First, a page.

Dorchester’s spiritual community has borne firsthand witness to the community’s history, which stretches back nearly four centuries. It was members of a church community, the First Parish Church, that founded this city within a city. After decades of service to their neighborhoods, many of Dorchester’s church buildings are daue for a much needed facelift, and their congregations are turning to the city’s historical organizations for aid.
The Boston Preservation Alliance is one such organization, a local non-profit that is focused on preserving the city’s arcchitectural heritage. The BPA is holding a city-wide interfaith workshop on church preservation on Saturday, November 13 in Roxbury. The premise of the one-day workshop is to link churches in need of a restoration to information and resources that may facilitate the process.
“Many of Boston’s most beautiful, and architecturally significant, houses of worship are in dire straits,” said Judy Neiswander, the BPA’s architectural historian and conference coordinator. “With this workshop, our goal is bringing together people who have an interest in church restoration.”
The BPA expects representatives from over 100 churches across the city, including a number of congregations from Dorchester. A major challenge for several older buildings is updating the facilities for the modern age, while maintaining the historical features.
“These are living buildings with living congregations,” said Neiswander. “We want to preserve these buildings but we are not interested in encasing them in amber.”
The aforementioned First Parish Church is in the process of restoring it’s current building and is expected to attend the workshop. First Parish’s current building is the sixth since the congregation was founded in 1630. Constructed in 1896, its restoration is expected to cost $5 million, significantly more than the cost of updating the building to modern safety codes and standards, according to church officials.
“The building has a lot of historical significance, and we’ve made a decision to preserve it’s historical character, even though it would be a lot cheaper to simply install some siding, replace the windows, etc.,” said Arthur Lavoie, the minister of First Parish Church. The large spaces in the church are used for several purposes around the community, serving as a meeting place for the Louis D. Brown Peace Institute, a venue for Dorchester Day events, and as a site for concerts and civic meetings.
“We are also mission-focused,” said Lavoie “This is being done to provide more services to the community.”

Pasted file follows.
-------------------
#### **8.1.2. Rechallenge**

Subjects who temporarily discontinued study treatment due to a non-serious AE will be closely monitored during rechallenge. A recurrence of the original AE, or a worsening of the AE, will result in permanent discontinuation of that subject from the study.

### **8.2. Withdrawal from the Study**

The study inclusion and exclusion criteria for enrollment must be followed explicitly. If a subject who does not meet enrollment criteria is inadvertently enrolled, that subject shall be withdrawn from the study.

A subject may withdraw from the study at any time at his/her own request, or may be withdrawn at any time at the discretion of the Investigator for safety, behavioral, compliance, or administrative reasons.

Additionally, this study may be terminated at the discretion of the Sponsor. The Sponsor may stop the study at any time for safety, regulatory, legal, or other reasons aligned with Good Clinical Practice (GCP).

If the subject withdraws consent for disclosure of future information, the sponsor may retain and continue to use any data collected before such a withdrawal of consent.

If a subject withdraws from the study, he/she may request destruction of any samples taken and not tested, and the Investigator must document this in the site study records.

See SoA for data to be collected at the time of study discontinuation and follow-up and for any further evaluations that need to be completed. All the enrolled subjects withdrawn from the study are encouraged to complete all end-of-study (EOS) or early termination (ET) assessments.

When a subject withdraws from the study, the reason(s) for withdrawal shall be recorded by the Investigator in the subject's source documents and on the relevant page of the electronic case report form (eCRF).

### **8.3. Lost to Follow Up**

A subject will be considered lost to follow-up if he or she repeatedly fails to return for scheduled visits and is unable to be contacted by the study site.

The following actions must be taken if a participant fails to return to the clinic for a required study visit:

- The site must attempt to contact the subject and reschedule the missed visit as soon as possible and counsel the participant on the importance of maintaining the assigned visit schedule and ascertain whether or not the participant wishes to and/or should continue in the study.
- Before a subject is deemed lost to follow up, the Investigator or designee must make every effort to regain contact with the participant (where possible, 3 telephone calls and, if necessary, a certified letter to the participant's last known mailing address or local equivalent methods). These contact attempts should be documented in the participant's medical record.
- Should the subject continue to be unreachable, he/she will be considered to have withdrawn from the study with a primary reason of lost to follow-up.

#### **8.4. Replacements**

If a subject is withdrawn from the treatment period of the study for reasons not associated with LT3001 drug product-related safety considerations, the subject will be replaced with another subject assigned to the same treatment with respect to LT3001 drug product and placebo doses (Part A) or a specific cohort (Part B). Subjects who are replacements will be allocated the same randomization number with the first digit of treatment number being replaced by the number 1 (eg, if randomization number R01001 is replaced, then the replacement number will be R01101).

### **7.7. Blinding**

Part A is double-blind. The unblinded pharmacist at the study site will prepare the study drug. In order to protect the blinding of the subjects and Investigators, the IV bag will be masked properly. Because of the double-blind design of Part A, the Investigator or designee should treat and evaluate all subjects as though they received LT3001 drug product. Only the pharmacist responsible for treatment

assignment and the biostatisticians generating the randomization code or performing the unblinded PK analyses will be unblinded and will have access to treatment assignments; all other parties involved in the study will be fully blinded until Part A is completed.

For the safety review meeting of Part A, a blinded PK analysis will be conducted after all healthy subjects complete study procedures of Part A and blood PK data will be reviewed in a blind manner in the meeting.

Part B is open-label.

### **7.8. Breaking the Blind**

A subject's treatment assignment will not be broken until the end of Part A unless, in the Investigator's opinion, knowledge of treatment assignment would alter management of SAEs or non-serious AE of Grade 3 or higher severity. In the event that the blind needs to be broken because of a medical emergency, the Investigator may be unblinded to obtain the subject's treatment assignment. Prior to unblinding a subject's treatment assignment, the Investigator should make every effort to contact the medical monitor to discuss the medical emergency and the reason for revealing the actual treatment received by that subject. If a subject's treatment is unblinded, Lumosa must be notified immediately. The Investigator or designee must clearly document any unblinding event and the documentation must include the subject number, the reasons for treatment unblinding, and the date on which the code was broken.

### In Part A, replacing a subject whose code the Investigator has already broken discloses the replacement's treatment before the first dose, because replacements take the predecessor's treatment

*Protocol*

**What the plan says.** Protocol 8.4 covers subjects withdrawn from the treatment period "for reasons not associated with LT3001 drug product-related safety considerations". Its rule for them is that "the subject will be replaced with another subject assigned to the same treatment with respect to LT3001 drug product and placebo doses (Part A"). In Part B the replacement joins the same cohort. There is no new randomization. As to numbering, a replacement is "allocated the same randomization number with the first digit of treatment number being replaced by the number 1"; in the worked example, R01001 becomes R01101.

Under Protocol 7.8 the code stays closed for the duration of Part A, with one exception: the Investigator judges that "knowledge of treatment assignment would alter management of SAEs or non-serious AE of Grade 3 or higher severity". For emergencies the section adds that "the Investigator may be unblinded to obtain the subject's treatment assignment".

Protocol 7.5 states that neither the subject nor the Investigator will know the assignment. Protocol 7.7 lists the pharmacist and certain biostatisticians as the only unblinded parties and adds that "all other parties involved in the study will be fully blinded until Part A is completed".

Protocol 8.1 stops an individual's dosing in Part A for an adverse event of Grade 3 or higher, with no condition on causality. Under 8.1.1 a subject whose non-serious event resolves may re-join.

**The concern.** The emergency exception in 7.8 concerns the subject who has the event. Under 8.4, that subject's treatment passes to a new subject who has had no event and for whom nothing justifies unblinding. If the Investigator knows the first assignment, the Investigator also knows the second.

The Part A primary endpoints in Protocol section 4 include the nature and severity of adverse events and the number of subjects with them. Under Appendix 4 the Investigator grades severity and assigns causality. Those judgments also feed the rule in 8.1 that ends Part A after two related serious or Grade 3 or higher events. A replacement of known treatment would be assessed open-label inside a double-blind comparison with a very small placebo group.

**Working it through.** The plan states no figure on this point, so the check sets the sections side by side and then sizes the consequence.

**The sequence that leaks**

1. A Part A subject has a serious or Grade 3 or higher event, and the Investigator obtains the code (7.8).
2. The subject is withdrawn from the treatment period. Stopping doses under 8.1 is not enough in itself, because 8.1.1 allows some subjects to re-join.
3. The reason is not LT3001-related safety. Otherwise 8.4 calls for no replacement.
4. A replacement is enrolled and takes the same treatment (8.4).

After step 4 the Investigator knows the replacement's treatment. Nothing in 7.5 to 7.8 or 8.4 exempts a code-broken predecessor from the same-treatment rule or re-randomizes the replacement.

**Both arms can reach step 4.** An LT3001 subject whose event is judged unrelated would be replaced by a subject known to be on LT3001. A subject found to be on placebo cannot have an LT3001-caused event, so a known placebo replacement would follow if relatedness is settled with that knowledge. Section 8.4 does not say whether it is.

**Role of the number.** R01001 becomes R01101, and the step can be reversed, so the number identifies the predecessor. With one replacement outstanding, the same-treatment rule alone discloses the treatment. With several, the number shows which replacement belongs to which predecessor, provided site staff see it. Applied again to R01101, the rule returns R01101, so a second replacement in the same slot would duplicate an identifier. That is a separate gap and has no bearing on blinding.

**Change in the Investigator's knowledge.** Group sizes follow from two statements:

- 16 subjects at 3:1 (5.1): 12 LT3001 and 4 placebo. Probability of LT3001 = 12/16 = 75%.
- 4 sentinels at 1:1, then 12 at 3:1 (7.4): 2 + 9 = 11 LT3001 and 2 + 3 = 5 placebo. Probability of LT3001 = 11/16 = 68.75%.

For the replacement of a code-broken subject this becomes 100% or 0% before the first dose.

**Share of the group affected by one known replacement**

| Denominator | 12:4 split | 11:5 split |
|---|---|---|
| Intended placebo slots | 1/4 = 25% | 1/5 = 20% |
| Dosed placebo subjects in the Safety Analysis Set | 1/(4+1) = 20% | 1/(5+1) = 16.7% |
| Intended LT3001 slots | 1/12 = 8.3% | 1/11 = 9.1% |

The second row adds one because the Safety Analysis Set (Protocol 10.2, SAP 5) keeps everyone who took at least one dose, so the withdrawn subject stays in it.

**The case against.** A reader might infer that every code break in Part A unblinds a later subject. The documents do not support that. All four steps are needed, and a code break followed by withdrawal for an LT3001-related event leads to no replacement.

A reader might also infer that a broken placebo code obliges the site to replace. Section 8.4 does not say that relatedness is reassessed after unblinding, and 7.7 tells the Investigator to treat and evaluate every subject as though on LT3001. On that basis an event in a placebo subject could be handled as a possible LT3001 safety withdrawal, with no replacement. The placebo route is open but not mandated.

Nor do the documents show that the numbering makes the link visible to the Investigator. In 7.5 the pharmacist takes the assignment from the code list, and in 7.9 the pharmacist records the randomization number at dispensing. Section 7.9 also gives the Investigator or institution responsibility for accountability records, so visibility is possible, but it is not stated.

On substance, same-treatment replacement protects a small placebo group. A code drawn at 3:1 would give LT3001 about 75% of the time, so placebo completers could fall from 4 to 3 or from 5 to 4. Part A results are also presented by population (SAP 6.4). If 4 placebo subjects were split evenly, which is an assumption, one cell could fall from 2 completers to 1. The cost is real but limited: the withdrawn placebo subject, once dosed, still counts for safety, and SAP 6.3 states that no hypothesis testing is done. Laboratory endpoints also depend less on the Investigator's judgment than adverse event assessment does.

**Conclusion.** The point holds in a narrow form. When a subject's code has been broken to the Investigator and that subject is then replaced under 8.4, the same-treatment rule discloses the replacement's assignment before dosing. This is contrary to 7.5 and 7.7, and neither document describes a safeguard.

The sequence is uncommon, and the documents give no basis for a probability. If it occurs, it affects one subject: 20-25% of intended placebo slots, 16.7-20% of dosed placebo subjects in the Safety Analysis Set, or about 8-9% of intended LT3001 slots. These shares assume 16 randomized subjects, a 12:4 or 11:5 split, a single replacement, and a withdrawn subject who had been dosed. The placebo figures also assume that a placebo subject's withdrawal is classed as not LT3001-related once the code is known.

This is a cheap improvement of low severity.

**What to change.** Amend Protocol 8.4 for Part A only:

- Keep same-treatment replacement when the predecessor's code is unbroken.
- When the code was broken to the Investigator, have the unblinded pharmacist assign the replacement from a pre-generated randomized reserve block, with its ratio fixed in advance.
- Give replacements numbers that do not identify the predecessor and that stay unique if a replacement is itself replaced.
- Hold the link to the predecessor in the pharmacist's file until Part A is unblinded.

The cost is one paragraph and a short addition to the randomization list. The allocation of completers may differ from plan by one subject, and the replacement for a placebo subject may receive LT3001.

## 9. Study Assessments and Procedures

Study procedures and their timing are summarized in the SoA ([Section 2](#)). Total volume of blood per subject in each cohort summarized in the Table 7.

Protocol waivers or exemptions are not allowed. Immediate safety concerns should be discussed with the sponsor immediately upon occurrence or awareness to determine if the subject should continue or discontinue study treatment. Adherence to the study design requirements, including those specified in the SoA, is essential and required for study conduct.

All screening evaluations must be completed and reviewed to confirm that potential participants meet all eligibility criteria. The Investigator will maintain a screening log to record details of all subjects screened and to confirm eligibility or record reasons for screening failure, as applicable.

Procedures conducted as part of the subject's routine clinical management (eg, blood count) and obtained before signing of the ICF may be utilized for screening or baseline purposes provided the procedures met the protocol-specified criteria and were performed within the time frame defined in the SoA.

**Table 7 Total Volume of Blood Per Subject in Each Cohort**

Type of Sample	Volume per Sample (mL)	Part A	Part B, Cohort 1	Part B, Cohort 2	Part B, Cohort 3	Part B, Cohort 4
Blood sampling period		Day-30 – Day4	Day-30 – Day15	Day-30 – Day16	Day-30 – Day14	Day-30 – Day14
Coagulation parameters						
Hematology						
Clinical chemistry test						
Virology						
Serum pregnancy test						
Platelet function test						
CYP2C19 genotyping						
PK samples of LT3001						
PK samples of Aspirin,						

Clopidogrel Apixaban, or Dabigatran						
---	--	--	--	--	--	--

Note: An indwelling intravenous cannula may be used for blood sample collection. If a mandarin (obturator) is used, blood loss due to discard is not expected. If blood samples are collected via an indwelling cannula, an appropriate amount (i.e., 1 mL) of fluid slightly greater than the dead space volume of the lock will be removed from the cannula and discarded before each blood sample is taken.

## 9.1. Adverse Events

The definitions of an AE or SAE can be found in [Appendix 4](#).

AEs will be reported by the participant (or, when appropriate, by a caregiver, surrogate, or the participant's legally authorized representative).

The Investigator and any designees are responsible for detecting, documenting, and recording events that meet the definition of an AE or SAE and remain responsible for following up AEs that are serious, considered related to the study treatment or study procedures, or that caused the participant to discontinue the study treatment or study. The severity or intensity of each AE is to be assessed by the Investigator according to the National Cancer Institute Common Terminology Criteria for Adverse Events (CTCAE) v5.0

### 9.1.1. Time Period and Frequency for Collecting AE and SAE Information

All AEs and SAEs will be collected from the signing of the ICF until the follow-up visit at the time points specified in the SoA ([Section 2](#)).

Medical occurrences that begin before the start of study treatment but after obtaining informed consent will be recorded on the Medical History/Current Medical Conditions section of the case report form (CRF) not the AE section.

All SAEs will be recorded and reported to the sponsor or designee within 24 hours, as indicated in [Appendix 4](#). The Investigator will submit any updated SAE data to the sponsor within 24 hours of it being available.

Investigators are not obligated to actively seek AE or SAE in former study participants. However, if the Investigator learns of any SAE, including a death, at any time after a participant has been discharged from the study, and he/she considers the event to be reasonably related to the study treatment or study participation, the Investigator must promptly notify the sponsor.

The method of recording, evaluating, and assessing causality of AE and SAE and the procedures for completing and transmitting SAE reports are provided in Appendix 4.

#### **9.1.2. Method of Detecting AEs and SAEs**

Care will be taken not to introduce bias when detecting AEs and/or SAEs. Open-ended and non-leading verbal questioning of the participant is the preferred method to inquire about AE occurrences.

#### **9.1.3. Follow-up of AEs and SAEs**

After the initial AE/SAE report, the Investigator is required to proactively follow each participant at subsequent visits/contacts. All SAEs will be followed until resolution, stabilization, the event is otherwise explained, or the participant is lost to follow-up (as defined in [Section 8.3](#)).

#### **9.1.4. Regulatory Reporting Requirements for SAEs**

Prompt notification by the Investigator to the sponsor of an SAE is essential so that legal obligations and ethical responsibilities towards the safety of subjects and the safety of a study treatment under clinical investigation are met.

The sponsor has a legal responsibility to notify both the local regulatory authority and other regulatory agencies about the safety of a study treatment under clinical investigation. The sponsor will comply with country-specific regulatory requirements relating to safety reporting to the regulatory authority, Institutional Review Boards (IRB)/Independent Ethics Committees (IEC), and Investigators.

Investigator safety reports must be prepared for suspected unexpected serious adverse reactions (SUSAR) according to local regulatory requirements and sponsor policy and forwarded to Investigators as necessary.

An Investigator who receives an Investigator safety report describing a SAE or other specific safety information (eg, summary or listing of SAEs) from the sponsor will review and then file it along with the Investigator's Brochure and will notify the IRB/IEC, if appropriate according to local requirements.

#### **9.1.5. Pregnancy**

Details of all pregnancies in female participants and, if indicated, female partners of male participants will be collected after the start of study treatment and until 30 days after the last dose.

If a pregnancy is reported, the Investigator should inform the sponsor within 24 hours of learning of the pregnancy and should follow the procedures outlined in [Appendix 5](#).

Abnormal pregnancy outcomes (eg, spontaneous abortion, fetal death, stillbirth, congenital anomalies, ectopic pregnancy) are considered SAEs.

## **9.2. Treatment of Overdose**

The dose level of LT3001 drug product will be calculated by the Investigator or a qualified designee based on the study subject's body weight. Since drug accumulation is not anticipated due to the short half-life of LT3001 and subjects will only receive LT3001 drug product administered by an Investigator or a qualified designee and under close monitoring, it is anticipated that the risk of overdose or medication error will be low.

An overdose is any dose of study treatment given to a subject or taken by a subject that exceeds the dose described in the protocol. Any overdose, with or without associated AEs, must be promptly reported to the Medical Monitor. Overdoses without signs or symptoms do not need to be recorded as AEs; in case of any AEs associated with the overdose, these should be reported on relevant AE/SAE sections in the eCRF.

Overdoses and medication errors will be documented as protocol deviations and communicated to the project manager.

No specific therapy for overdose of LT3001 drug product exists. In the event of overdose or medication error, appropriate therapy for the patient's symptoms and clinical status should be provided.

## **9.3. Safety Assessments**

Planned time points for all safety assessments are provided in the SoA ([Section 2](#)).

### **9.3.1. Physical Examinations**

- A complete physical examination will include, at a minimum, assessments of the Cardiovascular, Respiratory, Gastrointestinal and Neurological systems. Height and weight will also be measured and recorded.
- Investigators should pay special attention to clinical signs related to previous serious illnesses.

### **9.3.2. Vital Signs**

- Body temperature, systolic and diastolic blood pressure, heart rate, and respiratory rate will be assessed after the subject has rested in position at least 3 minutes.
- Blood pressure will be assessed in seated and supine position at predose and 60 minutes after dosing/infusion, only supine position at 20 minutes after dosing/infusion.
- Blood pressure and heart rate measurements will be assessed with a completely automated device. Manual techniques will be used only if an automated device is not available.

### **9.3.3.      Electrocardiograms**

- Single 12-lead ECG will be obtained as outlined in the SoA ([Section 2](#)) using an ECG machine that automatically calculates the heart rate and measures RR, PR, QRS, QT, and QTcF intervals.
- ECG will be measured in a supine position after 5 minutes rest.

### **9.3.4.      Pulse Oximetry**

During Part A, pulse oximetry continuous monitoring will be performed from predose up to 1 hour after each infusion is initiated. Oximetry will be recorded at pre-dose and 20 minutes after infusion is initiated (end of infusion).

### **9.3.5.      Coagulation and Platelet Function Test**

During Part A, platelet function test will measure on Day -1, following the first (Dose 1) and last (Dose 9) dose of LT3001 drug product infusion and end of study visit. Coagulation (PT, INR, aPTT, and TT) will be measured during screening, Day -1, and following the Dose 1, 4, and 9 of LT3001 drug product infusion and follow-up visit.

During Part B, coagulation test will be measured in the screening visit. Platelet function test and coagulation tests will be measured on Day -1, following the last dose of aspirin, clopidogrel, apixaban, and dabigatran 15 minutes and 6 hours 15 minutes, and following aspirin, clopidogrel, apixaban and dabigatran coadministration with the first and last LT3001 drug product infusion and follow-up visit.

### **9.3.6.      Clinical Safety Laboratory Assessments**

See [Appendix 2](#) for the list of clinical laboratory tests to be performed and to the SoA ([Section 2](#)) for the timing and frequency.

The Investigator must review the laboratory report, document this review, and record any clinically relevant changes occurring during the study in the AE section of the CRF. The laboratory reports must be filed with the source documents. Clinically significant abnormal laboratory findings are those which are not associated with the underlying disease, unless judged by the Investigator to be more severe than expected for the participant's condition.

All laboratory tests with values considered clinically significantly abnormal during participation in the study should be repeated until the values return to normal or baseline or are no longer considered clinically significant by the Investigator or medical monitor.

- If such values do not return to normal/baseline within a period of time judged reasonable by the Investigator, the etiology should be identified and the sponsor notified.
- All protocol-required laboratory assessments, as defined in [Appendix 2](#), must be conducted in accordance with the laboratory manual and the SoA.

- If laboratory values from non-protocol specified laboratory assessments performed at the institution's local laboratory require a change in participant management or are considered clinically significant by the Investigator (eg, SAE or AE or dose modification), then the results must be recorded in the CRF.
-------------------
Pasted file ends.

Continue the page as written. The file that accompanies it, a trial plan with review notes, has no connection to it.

Lavoie also cited funding as a reason for maintaining the original features of the building. A focus on restoration qualifies the church for grants intended for historical purposes, from organizations such as Historical Boston Incorporated. For many congregations, funding remains a major hurdle. The Parish of All Saints in Ashmont will be conducting a preliminary study to determine the cost of restoring their building, built in 1893.
“We want to work to make sure that theses landmarks will continue to serve their purposes into the next generation,” said Fr. Michael Godderz, the rector at the Parish of All Saints.
Clergy expect the cost to fall beyond the capacity of the congregation’s fund raising abilities, and will focus on obtaining funding from outside sources. The initial priorities include replacing the mortar between the facing stones as well as rehabilitation the stained glass windows, while the study may reveal problems below the surface.
The BPA will be holding a section on assessment at their conference.
“For a lot of churches, its the things that you can’t see that cause the most problems,” said Neiswander. “They often have decades of deferred maintenance and their parishioners, through no fault of their own, just don’t have the funds in this economy to fix them up.”
The Pilgrim Church in Uphams Corner, built in 1890, has a pressing need for major maintenance work. Pastor John Odams plans to attend the BPA’s conference, in hopes of orienting himself with a plan for the coming updates.
“We are at the point where we need to do a lot of work,” said Odams. The church has suffered major water damage, as well as surviving a fire in the ‘40’s. Odams, seems to be the perfect target for BPA’s workshop, as he hopes to find a starting point for the undertaking of restoration. Currently, the building serves as a 120-bed homeless shelter, as well as a meeting place for Alcoholics Anonymous and other neighborhood programs. Odams hopes to find a way to maintain the building’s structural integrity without uprooting the current programs.
“We want to bring the exterior back to something reflective of the original design,” said Odams. “We also realize that there has to be a balance between preservation and serving the purpose that the building was designed for.”
“These are issues that cut across racial, ethnic and denominational lines,” said Neiswander. “This conference will provide a good opportunity to spread ideas and share information.”